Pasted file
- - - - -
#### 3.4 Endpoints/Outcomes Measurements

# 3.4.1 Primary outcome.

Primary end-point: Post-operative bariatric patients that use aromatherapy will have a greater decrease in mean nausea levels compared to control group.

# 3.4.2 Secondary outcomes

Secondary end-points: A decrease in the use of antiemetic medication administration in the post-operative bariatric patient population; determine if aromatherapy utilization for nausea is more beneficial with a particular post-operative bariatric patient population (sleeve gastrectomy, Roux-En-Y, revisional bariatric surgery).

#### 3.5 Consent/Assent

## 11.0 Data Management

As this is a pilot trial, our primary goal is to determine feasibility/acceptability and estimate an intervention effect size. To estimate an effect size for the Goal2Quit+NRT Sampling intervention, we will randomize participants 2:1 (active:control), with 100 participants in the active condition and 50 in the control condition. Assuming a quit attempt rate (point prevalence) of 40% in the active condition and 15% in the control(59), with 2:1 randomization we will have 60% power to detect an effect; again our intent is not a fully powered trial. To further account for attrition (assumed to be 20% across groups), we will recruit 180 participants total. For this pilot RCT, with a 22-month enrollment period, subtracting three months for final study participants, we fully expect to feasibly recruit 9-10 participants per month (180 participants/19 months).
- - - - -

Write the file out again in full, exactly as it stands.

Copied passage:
#### 3.4 Endpoints/Outcomes Measurements

# 3.4.1 Primary outcome.

Primary end-point: Post-operative bariatric patients that use aromatherapy will have a greater decrease in mean nausea levels compared to control group.

# 3.4.2 Secondary outcomes

Secondary end-points: A decrease in the use of antiemetic medication administration in the post-operative bariatric patient population; determine if aromatherapy utilization for nausea is more beneficial with a particular post-operative bariatric patient population (sleeve gastrectomy, Roux-En-Y, revisional bariatric surgery).

#### 3.5 Consent/Assent

## 11.0 Data Management

As this is a pilot trial, our primary goal is to determine feasibility/acceptability and estimate an intervention effect size. To estimate an effect size for the Goal2Quit+NRT Sampling intervention, we will randomize participants 2:1 (active:control), with 100 participants in the active condition and 50 in the control condition. Assuming a quit attempt rate (point prevalence) of 40% in the active condition and 15% in the control(59), with 2:1 randomization we will have 60% power to detect an effect; again our intent is not a fully powered trial. To further account for attrition (assumed to be 20% across groups), we will recruit 180 participants total. For this pilot RCT, with a 22-month enrollment period, subtracting three months for final study participants, we fully expect to feasibly recruit 9-10 participants per month (180 participants/19 months).